However, Pastelok said this year's setup is not exactly identical to 2011, so the overall number of tornado reports may end up being different.

Already storm-pummeled areas of the South aren't the only ones that will have heightened storm risks this season. Parts of the mid-Atlantic and Ohio Valley are likely to face more tornadoes than normal, too.

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Pastelok said he is particularly concerned about tornado strikes in these regions during late May, June and early July, adding that a lot of moisture will be funneled into this part of the country and will act to fuel potentially damaging episodes of thunderstorms.

With 207 tornado reports as of March 31, that number could easily triple or quadruple by the end of May, the month that typically features the highest number of tornadoes.

Even though May is known for the number of twisters that touch down throughout the month, over the past three years, April has averaged more deadly tornadoes than any other month, according to the SPC. In April of 2020 alone, there were 13 tornadoes that turned deadly.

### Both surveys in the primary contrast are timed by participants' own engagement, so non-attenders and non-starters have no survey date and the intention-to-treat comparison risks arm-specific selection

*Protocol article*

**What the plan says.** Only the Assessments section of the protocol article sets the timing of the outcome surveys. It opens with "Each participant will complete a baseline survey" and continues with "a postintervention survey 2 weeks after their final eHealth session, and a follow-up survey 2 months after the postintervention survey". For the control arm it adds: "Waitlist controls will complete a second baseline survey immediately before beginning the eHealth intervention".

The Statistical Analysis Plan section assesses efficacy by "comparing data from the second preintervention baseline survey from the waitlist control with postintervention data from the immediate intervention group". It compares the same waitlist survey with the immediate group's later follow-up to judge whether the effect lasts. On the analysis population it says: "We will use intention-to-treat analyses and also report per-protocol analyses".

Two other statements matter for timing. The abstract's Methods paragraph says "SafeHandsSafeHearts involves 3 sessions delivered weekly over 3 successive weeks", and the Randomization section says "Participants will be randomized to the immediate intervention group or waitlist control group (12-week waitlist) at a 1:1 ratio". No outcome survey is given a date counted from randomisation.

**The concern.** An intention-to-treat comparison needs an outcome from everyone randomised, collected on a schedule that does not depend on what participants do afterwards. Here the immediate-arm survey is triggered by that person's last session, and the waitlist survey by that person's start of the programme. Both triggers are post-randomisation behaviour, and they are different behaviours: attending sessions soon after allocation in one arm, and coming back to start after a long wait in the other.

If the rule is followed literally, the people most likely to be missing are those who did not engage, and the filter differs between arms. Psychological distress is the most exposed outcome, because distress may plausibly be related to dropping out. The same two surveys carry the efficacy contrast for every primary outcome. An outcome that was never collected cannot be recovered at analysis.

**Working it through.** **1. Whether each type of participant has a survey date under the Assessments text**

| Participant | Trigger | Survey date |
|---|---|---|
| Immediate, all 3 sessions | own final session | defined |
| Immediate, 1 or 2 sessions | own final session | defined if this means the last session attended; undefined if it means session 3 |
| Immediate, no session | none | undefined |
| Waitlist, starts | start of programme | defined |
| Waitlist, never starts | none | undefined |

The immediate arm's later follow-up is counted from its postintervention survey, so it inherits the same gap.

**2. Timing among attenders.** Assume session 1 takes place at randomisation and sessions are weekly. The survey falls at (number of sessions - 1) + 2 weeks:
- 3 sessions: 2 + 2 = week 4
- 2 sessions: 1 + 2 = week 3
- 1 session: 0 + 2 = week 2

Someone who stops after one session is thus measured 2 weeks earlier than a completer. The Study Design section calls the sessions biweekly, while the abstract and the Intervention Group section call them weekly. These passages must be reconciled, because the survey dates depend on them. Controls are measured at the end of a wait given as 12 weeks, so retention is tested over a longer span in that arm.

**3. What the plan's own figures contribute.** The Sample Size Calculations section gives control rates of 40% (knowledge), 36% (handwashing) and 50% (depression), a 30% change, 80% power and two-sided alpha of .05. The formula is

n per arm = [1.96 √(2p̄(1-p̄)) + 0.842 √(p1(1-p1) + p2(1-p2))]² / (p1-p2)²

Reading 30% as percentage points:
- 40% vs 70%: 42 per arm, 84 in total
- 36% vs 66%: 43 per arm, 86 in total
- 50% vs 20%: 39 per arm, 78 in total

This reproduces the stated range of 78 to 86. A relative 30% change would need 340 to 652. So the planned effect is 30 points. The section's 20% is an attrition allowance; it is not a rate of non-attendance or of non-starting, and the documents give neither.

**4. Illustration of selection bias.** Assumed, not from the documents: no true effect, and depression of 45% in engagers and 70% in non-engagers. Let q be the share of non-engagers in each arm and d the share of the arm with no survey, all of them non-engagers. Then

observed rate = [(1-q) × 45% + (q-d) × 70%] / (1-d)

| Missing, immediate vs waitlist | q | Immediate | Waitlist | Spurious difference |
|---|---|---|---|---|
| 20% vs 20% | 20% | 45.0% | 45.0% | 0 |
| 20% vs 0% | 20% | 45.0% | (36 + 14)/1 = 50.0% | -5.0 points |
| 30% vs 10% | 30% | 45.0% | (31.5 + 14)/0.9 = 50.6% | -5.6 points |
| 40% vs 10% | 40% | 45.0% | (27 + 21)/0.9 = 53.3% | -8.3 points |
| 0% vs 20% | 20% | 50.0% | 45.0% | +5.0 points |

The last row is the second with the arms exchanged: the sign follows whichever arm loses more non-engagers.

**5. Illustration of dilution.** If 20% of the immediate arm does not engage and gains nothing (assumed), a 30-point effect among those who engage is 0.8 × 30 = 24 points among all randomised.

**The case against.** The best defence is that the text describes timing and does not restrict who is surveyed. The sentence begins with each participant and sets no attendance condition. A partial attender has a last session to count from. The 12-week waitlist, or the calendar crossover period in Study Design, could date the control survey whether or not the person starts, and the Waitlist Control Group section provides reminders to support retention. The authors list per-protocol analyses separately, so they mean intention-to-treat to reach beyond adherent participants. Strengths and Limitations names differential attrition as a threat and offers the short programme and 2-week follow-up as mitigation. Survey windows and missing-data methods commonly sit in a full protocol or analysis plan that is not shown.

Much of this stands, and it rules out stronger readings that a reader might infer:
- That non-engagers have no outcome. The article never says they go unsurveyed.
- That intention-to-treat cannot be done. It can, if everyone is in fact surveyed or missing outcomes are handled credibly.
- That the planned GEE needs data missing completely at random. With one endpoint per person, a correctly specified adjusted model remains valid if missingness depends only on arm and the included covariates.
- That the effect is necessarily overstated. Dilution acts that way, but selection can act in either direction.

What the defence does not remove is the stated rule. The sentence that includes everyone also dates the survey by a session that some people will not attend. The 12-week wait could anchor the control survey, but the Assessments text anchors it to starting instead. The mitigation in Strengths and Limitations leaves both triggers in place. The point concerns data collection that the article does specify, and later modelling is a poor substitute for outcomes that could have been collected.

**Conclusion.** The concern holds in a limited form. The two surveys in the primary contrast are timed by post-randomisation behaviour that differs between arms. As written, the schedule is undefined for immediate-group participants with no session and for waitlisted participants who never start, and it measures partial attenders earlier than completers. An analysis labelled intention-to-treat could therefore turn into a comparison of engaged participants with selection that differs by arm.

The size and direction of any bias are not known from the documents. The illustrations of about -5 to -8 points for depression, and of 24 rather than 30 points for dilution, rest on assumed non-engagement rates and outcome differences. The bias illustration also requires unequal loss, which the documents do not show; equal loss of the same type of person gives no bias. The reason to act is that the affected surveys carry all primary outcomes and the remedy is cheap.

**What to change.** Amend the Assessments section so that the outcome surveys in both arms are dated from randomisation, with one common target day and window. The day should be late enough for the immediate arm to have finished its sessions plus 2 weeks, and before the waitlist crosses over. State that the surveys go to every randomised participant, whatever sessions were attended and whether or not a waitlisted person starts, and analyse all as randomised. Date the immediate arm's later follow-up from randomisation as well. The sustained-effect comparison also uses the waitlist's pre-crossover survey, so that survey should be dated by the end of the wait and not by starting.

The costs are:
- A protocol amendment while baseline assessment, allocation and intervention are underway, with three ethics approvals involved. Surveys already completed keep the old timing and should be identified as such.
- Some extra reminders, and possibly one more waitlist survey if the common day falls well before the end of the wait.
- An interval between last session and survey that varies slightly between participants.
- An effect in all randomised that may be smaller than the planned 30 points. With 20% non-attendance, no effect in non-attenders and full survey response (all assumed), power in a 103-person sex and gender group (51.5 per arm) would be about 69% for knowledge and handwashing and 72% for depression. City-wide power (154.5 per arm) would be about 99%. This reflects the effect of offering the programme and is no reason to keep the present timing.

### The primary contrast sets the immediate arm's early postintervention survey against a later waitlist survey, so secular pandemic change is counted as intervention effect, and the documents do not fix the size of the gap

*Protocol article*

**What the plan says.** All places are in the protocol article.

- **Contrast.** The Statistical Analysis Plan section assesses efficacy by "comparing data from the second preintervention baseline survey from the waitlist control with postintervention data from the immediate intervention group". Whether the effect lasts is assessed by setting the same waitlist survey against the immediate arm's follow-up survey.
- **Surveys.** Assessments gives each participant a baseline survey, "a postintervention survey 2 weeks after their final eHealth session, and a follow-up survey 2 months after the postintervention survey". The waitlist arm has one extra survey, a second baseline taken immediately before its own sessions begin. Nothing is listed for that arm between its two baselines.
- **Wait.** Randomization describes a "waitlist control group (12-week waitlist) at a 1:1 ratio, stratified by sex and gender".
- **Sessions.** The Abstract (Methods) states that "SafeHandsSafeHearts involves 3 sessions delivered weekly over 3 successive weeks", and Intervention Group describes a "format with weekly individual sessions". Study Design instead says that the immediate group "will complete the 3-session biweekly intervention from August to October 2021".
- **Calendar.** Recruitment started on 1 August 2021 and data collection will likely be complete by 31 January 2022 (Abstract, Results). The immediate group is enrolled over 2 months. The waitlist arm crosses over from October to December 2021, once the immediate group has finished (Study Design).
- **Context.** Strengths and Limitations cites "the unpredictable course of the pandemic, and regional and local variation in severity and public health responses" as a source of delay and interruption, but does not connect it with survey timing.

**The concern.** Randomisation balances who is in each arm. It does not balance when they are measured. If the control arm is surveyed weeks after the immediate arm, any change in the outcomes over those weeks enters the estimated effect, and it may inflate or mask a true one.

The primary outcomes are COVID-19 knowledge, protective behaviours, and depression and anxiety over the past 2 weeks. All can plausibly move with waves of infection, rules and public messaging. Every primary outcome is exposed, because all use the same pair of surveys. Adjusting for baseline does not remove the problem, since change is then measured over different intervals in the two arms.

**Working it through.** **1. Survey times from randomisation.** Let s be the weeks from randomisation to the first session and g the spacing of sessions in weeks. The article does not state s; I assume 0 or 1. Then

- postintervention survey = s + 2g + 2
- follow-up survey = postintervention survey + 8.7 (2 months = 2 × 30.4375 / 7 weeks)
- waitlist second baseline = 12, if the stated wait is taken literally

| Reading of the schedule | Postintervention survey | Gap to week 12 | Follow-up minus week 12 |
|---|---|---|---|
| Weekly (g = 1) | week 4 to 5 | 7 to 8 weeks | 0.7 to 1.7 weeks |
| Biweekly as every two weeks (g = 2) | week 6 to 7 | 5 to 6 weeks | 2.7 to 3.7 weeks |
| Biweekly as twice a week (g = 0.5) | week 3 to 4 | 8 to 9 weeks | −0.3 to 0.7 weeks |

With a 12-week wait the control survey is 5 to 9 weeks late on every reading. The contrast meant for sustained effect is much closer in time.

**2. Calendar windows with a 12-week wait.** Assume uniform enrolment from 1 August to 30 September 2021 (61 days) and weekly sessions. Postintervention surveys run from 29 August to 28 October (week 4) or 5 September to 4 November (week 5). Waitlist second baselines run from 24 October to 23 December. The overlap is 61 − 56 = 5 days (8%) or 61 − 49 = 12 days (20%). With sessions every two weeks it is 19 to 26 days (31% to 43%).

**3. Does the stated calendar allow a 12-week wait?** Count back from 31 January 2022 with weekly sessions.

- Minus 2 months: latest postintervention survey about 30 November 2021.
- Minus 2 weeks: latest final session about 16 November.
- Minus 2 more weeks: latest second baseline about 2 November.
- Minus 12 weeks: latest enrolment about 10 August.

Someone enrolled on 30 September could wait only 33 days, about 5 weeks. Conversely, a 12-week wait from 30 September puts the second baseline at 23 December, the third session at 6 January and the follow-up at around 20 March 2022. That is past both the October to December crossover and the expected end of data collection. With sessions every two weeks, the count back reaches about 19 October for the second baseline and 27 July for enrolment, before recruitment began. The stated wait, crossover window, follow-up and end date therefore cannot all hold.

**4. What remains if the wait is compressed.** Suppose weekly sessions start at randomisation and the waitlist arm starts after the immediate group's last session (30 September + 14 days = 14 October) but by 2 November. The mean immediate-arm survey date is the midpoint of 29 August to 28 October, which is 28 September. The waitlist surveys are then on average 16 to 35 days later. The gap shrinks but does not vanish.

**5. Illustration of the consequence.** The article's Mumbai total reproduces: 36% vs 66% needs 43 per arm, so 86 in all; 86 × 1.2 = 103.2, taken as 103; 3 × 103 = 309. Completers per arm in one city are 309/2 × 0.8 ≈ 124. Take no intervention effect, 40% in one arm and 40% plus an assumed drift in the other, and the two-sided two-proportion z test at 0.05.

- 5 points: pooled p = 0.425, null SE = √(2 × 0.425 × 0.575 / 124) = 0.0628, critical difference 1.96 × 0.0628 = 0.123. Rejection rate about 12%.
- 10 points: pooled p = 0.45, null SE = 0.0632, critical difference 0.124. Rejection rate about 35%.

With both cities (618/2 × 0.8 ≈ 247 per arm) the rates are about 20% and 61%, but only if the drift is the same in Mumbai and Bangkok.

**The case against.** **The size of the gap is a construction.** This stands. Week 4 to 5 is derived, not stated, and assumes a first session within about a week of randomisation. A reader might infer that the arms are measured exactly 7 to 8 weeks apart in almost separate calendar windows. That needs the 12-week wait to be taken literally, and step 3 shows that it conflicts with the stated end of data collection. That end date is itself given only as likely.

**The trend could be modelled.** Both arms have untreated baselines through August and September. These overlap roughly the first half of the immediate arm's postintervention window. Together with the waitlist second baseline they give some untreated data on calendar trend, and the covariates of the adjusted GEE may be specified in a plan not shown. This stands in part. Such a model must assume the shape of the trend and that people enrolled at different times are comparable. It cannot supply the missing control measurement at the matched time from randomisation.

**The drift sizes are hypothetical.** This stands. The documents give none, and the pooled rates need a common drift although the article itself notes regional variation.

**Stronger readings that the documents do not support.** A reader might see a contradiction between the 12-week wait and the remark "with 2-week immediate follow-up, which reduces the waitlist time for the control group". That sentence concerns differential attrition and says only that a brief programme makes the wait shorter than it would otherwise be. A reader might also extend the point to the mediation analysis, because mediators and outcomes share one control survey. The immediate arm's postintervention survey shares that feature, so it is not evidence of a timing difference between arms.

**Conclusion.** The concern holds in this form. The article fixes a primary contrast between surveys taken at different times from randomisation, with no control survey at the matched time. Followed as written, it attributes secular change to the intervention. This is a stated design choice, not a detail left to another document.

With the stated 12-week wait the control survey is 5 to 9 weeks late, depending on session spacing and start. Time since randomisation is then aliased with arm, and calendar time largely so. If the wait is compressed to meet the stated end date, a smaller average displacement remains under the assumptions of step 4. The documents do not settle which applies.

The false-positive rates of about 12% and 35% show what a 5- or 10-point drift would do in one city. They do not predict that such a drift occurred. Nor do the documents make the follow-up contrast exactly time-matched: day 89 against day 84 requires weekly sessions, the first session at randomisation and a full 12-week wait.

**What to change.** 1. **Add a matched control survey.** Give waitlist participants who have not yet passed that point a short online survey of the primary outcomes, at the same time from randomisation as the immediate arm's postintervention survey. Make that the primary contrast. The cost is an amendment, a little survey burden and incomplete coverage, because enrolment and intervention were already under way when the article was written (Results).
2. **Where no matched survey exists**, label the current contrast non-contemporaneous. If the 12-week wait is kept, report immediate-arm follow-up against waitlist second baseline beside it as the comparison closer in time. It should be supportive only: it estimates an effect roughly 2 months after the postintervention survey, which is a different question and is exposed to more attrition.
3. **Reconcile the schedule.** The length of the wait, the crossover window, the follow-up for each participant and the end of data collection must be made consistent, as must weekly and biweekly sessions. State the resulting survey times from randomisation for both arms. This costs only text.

The peak of the severe weather season could lead right into a busy tropical season, with the 2021 Atlantic hurricane season commencing on June 1. Landfalling tropical systems are known for spawning tornadoes, a contributing factor in the overall tornado forecast for 2021.

AccuWeather's team of tropical weather experts, led by veteran meteorologist Dan Kottlowski, say another above-average hurricane season is also in the cards, albeit one that will turn out a bit less hectic than 2020's non-stop season.